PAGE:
Because they are writing a more narrative piece in nature, one that is intended for a younger audience, I feel like our writers would be inspired to focus on the story of their subject as opposed to the facts. These pieces are lean and focused, they aren’t embellished with words that the writer doesn’t really know.

Simple writing, focusing on story, with a clear audience. A powerful mentor text.

Focusing Presentation of Research – Somewhere along the line, educators have allowed students to develop an unshakeable belief that informational research based writing should be be long, drawn out boring pieces that are a soul crushing burden to write, and a momentous exercise in monotony for us to mark.

So, isn’t this structure a breath of fresh air. Let other courses have biographic profile pieces that nobody likes. Let’s do stuff like this. In my context, this mentor text will be used in a project that focuses their research. I give them a research scaffold that guides their research. These mentor texts, and their structure, focuses how that research is presented.

They are relatively brief. There isn’t room for the page or so where our writers try to compress every single event in the person’s life into the essay, no matter how mundane or irrelevant. The piece is about what makes them special. Those are the pertinent facts which must be shared.

Also, as I’ve already alluded, the narrative format of the piece should serve as a guide to help them choose the material from their research that contributed to a narrative. That may mean a specific planning step, and a good discussion about what that narrative is, but it certainly saves us all from the creation and assessing of the paragraphs about the subject’s elementary school days, which, as remarkable as the person grew up to be, were quite unremarkable, all things considered.

My team and I got really excited about these mentor texts as we were meeting and discussing the things we’re planning to run out the year. They’re doing the Rebel Project for the first time, and will be putting their spins on it. These texts will help them do that. They’ll allow me to inject some new life into a project I love. They connect to other work we’re doing in other courses, which is exciting.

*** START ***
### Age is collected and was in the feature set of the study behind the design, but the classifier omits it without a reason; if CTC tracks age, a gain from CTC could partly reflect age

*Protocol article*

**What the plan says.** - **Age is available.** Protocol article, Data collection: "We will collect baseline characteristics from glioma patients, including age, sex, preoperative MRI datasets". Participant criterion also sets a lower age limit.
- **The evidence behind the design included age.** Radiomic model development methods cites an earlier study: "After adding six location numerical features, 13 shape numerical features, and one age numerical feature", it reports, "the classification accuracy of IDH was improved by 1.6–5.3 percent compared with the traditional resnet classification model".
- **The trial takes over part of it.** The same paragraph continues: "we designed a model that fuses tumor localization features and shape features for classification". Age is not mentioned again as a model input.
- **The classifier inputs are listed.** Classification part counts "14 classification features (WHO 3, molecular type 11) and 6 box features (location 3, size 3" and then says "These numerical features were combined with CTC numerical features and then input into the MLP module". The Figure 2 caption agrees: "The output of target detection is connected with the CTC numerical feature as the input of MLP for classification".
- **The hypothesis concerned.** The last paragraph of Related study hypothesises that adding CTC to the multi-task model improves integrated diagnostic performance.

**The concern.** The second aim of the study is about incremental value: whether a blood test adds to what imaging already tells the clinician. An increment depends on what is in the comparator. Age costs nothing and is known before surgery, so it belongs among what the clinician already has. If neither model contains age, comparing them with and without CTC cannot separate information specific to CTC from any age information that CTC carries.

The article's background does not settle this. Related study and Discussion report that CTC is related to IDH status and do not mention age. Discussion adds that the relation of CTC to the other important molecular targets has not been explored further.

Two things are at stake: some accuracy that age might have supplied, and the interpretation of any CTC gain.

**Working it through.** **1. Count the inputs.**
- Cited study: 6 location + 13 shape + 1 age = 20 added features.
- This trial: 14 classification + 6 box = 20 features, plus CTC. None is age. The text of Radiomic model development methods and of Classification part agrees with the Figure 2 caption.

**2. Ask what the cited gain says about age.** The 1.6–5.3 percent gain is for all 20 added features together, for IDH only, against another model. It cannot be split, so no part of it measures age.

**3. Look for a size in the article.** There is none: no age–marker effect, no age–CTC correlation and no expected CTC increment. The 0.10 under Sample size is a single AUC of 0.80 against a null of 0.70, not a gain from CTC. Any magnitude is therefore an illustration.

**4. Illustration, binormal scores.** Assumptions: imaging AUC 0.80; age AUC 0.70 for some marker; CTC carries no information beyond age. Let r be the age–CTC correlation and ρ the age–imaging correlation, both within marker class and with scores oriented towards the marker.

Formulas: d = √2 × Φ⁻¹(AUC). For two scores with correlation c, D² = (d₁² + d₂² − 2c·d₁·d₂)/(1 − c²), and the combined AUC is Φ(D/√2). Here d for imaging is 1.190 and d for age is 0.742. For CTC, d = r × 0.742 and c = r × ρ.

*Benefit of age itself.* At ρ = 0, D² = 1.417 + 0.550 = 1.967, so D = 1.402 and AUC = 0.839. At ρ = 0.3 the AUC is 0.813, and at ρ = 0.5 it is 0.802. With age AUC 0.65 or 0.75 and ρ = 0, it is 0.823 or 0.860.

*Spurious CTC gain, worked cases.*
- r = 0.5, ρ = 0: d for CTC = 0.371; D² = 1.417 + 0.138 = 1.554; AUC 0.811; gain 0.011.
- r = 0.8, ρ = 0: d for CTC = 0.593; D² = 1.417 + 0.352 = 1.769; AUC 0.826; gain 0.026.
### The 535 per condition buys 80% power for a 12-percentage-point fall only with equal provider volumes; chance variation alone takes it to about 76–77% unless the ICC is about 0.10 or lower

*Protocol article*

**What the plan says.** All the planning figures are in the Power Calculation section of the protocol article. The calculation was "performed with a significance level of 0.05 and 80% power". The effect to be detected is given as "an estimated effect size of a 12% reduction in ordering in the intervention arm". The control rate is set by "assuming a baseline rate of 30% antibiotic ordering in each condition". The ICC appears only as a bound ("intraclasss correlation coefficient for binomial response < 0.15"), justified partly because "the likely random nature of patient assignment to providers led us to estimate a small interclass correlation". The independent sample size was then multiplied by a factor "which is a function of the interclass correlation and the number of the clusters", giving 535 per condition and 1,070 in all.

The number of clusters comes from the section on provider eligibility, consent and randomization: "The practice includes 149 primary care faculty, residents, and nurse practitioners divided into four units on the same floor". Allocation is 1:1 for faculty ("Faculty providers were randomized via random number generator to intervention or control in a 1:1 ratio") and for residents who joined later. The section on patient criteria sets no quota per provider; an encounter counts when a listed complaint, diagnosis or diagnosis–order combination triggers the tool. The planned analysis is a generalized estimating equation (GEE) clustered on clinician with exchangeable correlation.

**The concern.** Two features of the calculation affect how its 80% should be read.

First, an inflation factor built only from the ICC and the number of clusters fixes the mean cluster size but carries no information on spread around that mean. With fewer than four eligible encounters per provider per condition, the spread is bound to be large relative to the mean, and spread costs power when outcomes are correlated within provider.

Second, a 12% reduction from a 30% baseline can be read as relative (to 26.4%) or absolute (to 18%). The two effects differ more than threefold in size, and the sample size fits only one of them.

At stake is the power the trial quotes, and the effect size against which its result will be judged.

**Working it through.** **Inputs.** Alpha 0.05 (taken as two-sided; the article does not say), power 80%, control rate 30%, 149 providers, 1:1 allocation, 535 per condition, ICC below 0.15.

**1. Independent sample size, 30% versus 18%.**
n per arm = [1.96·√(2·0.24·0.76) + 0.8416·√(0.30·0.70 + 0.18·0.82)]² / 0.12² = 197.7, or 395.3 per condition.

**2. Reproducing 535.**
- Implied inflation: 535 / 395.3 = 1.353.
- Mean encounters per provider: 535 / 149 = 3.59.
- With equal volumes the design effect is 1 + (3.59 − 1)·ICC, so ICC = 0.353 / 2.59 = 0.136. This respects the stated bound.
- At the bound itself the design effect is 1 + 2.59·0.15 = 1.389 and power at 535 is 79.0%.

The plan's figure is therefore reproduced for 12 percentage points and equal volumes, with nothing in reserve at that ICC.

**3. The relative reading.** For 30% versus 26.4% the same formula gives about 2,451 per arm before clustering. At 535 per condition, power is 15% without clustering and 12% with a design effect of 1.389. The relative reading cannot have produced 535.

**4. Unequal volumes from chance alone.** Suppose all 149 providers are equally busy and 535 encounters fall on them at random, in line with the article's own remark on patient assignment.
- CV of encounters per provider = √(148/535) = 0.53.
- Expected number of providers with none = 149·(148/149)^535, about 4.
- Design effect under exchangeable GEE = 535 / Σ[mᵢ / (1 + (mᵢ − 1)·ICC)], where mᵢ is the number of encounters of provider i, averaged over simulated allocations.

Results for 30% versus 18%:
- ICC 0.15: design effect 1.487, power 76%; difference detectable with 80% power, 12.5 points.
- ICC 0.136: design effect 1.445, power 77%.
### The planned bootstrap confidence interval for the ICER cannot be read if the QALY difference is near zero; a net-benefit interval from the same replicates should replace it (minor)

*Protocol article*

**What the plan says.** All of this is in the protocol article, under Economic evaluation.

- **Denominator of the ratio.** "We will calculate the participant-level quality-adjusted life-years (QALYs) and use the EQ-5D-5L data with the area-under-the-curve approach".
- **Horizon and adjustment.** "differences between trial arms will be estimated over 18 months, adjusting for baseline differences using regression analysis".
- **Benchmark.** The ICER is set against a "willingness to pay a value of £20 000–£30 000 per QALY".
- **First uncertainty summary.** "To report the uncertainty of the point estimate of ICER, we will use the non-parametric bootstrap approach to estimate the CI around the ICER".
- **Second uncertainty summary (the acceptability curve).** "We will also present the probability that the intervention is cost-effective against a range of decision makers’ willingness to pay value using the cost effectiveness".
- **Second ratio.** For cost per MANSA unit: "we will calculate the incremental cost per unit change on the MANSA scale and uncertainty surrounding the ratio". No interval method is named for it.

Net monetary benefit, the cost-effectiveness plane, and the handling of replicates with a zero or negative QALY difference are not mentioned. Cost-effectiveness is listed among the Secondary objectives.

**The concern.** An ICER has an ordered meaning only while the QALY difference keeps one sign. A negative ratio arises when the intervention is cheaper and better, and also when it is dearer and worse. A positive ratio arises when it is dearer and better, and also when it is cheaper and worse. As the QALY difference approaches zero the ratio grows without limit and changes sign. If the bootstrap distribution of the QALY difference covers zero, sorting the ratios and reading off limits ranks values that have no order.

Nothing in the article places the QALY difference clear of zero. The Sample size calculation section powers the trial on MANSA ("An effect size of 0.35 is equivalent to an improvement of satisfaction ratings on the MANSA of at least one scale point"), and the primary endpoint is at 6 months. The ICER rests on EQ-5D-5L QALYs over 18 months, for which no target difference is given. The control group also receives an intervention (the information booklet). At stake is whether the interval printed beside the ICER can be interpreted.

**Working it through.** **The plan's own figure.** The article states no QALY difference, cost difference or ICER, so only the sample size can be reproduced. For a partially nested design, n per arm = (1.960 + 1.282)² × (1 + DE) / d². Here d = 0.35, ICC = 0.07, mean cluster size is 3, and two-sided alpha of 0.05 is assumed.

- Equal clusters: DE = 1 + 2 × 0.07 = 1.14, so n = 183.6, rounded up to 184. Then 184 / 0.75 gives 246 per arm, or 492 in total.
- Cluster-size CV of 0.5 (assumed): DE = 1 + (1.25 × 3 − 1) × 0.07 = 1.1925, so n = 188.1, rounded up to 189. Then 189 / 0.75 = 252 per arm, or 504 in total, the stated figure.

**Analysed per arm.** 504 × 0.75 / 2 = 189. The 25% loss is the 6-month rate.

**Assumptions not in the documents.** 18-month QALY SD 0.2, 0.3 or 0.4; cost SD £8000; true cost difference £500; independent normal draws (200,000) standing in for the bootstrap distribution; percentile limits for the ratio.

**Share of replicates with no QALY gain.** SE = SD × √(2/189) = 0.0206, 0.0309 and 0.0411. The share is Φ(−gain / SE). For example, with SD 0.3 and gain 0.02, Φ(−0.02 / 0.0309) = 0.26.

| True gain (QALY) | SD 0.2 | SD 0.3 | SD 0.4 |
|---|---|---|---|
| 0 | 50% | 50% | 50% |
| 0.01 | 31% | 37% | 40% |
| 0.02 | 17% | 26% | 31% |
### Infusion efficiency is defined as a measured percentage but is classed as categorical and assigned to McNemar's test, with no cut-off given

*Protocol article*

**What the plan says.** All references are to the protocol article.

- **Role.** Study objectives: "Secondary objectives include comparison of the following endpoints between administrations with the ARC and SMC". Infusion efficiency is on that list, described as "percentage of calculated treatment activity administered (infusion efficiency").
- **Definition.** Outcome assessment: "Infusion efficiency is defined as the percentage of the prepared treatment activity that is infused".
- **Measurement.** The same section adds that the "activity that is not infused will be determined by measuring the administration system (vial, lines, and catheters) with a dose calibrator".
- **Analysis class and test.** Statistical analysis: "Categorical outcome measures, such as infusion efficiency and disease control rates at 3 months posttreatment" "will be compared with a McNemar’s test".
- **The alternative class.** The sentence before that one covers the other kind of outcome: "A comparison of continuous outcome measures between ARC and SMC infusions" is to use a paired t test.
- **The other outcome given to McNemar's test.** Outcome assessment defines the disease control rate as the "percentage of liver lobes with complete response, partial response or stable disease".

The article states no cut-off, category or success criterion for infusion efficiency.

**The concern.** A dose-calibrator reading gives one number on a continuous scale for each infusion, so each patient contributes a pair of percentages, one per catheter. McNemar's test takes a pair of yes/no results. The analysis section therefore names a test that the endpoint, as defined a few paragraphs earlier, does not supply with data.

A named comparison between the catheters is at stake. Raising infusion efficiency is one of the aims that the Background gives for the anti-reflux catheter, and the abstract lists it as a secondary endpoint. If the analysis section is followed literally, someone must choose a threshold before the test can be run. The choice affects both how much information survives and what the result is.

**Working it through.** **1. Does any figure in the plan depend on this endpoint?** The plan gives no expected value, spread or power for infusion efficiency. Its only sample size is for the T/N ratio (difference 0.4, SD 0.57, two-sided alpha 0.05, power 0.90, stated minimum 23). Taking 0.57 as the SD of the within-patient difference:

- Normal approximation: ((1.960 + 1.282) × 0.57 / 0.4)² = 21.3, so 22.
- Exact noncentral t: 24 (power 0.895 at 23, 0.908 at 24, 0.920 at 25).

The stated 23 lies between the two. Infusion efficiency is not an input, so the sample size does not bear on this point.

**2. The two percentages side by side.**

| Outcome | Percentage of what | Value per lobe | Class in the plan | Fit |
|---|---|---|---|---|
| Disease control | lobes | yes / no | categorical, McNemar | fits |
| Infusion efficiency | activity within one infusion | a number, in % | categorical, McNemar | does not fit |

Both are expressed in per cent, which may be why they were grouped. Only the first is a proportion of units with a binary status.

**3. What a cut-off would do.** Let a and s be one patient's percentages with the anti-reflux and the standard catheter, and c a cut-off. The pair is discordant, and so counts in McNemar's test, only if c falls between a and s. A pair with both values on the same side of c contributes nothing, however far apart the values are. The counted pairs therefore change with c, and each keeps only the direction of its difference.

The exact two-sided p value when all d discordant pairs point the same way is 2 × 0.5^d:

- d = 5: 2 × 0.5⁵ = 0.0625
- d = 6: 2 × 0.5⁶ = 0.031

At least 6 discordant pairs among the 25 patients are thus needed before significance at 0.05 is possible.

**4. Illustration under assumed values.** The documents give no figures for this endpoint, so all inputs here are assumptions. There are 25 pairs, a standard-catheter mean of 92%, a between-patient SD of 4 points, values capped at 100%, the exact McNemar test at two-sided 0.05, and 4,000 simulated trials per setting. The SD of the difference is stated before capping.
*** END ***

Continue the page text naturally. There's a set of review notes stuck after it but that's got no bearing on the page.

What mentor texts do you use for biographical writing? What other applications for these texts do you see? Do you actively look for ways to inject new life into old standbys in your classroom?

As always, connect with me on Twitter, @doodlinmunkyboy, or feel free to comment below to connect.

-Jay

 

 

 

Upon Reflection…

This time of the year is a maddeningly reflective time of year.

Though I have just over a month left before I dial up Alice Cooper’s ‘School’s Out’ and tear out of the parking lot, I feel deep in reflection mode.

I’ve already met with my principal about my year-end reflection. My team and I met to plan the tasks and assessments that will run out the year of our common courses. We had our school planning day, and the new member of our team was there. She’s a former student of mine, and the daughter of a beloved former principal. We’re finding out what our schedules will look like next year, and have been discussing what elements of this year will carry over, and how we’ll tweak things. I’m getting ready to start a project that I love with my Grade 10 class, and I’m looking at how we do it this year, to make it the best iteration of the project. And, well, the last few weeks have been crazy, personally, and professionally, so I’ve been catching up on the stack of marking.

reflections_photography_17

Image via 121clicks.com

Reflection is such a vital part of what we do. We need to look at what we’ve done, and decide whether it merits doing again, and likely, how it can be done better. A cool part of sharing so openly, here on Moving Writers, and via Twitter, is that I actually get a lot of feedback on things, which adds a really cool element to the reflection. I have an amazing team that I work with, and great students who I can discuss things with, and a solid community online to help me work better. Continue reading